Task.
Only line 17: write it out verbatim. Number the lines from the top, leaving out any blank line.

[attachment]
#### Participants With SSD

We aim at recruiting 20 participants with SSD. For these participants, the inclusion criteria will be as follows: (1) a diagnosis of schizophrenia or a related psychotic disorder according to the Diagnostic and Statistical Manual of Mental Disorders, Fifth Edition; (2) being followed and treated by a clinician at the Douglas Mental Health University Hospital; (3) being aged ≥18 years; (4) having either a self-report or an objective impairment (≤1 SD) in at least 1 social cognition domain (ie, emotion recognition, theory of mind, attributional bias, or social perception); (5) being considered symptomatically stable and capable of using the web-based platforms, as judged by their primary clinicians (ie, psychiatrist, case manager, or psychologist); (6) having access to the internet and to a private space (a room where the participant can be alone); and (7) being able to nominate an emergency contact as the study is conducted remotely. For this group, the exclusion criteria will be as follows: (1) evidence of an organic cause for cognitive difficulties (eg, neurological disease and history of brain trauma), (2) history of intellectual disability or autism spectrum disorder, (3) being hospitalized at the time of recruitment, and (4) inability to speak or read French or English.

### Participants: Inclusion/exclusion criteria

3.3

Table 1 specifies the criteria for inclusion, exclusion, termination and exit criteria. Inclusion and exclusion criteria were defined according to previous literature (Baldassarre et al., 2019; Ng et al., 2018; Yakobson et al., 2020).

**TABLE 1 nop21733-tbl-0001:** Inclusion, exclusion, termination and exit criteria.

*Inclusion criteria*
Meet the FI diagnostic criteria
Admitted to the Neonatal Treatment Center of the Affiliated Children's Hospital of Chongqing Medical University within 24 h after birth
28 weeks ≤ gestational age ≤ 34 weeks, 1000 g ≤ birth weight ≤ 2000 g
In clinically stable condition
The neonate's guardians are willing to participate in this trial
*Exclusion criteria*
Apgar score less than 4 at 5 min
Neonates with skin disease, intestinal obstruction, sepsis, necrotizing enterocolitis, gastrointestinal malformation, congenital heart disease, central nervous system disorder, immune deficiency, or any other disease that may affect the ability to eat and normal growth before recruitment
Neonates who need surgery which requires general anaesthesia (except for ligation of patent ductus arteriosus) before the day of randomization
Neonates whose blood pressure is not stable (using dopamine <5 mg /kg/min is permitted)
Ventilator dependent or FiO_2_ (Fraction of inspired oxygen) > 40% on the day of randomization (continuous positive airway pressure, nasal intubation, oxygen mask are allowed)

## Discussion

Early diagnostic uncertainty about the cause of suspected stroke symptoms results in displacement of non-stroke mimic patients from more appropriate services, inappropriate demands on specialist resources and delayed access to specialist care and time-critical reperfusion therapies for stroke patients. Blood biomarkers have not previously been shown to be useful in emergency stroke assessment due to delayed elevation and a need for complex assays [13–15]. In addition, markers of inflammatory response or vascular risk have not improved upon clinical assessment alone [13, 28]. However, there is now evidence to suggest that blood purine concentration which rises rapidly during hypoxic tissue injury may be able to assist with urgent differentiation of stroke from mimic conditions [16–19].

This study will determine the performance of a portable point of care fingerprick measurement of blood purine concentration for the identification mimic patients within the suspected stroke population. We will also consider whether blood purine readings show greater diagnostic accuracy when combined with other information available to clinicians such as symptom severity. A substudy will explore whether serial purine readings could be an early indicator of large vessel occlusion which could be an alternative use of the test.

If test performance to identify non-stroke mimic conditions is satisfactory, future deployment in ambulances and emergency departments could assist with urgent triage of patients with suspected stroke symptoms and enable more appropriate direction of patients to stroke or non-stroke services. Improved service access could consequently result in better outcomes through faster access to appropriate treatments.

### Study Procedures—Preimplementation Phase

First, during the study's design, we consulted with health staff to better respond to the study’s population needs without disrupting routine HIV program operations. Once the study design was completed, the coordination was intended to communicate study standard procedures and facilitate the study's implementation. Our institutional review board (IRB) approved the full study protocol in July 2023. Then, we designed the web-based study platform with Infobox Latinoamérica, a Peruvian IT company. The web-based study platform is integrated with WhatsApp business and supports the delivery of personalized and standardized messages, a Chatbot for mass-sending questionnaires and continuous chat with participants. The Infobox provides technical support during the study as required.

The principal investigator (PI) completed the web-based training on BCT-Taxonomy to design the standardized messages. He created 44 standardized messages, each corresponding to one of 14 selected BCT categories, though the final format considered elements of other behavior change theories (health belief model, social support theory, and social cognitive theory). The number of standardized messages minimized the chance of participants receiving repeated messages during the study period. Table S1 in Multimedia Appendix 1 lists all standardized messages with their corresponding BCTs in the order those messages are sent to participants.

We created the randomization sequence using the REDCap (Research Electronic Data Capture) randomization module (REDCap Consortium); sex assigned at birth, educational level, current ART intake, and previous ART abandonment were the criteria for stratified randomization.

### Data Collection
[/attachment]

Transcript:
Neonates whose blood pressure is not stable (using dopamine <5 mg /kg/min is permitted)